Basic Correlative Interpreter 
Author Message
 Basic Correlative Interpreter

On Sat, 10 Apr 1999 02:53:18 +0100, "Hans Appelo"

Quote:

>For some years now I have used file extract correlatives in basic programs
>and this works very well. E.g. WK1 = OCONV(000100,'TST.CST;X1;;10) will
>return the first value in attribute 10 in file ST.CST on item 000100.  In
>some way this statement interprets a correlative within basic. I have been
>trying unsuccesfully to extend this concept for other types of correlatives
>as well. This has its problems, as a statement of that sort will have to
>refer to a file, item and the correlative itself. A typical logical syntax
>to me would seem WK1 = OCONV(OCONV(000100,'ST.MST'),'F;5;10;*'). I have
>tried many variations of this and have no luck so far and would like to
>request and users out there if they have succeeded with a correlative
>'interpretation' statement.

>Regards - Hans Appelo

I Execute the REFORMAT verb which uses any correlative that can be
written for Access (Pick Access that is!) and it writes the value to a
temporary file, read the result back in, and you have got the answer.

I use it with a report generator which allows the user to place values
from dictionaries into report forms. They select the dictionary that
they wish to use, and position it in a template on the form. The
program calculates the position, executes a Reformat on the dictionary
defined, and includes the value in the report.. This allows the users
to design or modify reports without having to write any code, just
select the dictionaries. A bit like mail-merge.

REFORMAT needs to be handled carefully as you can write back to the
original file if you are not careful! I can mail you some outline
Basic code if you like, drop me an email.

Regards
----------------------------------

Diadem Computing Services Ltd (UK)
Tel:01344 774266  Fax:01344 778069
----------------------------------



Tue, 25 Sep 2001 03:00:00 GMT
 Basic Correlative Interpreter

On Sat, 10 Apr 1999 02:53:18 +0100, "Hans Appelo"

Quote:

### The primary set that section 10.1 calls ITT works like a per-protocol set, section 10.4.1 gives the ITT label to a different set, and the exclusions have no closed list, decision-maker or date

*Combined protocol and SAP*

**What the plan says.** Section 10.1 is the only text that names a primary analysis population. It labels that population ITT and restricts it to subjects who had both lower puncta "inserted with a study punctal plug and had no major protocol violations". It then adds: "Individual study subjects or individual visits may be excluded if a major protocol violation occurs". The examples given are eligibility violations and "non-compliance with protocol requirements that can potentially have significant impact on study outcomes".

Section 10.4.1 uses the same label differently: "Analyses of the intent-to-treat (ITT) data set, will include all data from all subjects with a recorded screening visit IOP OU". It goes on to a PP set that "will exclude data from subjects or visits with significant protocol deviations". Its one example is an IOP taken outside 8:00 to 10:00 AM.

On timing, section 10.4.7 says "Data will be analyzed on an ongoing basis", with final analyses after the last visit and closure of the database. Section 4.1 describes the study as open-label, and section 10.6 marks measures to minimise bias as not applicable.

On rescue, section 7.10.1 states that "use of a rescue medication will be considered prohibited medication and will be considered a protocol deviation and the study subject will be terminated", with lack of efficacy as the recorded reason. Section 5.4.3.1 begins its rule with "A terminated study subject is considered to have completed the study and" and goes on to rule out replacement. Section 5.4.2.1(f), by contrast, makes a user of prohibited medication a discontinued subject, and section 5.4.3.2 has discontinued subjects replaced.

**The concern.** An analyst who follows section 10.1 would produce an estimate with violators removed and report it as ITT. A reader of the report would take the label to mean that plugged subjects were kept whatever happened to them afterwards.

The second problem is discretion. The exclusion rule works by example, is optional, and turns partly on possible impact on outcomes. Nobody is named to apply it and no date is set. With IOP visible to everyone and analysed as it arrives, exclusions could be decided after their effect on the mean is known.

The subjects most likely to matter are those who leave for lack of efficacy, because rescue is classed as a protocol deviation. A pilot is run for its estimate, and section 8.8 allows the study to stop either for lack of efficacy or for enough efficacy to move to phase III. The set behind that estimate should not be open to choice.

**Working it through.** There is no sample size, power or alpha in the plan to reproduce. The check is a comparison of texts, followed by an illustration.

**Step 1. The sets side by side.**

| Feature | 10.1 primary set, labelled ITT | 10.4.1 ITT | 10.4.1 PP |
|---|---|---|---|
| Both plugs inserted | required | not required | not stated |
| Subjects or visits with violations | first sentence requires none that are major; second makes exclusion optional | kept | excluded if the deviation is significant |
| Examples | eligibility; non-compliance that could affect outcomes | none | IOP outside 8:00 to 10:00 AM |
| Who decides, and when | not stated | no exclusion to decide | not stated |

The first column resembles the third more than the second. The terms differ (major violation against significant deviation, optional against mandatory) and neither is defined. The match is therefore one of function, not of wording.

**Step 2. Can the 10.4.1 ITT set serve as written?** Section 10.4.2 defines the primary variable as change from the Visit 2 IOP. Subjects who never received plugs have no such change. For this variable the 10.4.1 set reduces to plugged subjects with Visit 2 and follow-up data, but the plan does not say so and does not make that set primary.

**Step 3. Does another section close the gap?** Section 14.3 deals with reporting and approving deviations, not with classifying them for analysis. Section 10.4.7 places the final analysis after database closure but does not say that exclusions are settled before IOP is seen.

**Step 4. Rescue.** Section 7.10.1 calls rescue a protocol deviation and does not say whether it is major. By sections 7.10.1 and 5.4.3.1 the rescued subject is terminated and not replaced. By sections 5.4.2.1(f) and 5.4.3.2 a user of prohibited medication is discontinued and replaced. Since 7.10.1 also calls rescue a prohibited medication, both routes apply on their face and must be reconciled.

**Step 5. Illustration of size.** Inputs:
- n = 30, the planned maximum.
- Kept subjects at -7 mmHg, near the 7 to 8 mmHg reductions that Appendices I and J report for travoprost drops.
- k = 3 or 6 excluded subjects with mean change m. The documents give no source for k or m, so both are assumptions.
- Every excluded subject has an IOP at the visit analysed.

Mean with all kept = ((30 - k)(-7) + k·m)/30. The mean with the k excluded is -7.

>For some years now I have used file extract correlatives in basic programs
>and this works very well. E.g. WK1 = OCONV(000100,'TST.CST;X1;;10) will
>return the first value in attribute 10 in file ST.CST on item 000100.  In
>some way this statement interprets a correlative within basic. I have been
>trying unsuccesfully to extend this concept for other types of correlatives
>as well. This has its problems, as a statement of that sort will have to
>refer to a file, item and the correlative itself. A typical logical syntax
>to me would seem WK1 = OCONV(OCONV(000100,'ST.MST'),'F;5;10;*'). I have
>tried many variations of this and have no luck so far and would like to
>request and users out there if they have succeeded with a correlative
>'interpretation' statement.

>Regards - Hans Appelo

Hans
Further to my first reply, as usual, there is more than one way of
doing things in Pick

I've just remembered another way that can interpret a number of
dictionaries in one go, a little easier and faster than Reformat.

A little used form of SELECT alows you to select an individual item
and by including dict names get the interpreted values for all the
dicts specified eg:

SELECT MYFILE "000100" NAME ADDRESS1 DATE.OF.BIRTH

This will return three values using the correlatives listed,

If you are using this from within a program, execute the statement,
pass the result to an array (How, depends on the version of Pick you
are using) and you have your result.

I used standard subroutine to which is passed the filename, itemname,
and string of dictionaries, it returns an attribute mark delimited
array of the values which can then be utilised from within the
program. The subroutine can be used to trap error messages if
dictionaries are missing..!

Regards

Roger
----------------------------------

Diadem Computing Services Ltd (UK)
Tel:01344 774266  Fax:01344 778069
----------------------------------



Tue, 25 Sep 2001 03:00:00 GMT
 Basic Correlative Interpreter

Quote:

> For some years now I have used file extract correlatives in basic programs
> and this works very well. E.g. WK1 = OCONV(000100,'TST.CST;X1;;10) will
> return the first value in attribute 10 in file ST.CST on item 000100.  In
> some way this statement interprets a correlative within basic. I have been
> trying unsuccesfully to extend this concept for other types of correlatives
> as well. This has its problems, as a statement of that sort will have to
> refer to a file, item and the correlative itself. A typical logical syntax
> to me would seem WK1 = OCONV(OCONV(000100,'ST.MST'),'F;5;10;*'). I have
> tried many variations of this and have no luck so far and would like to
> request and users out there if they have succeeded with a correlative
> 'interpretation' statement.

> Regards - Hans Appelo

Hans,

The reason your original "correlative" works is because it's not really a
correlative, it's a conversion (a subtle, sometime nit-picky difference).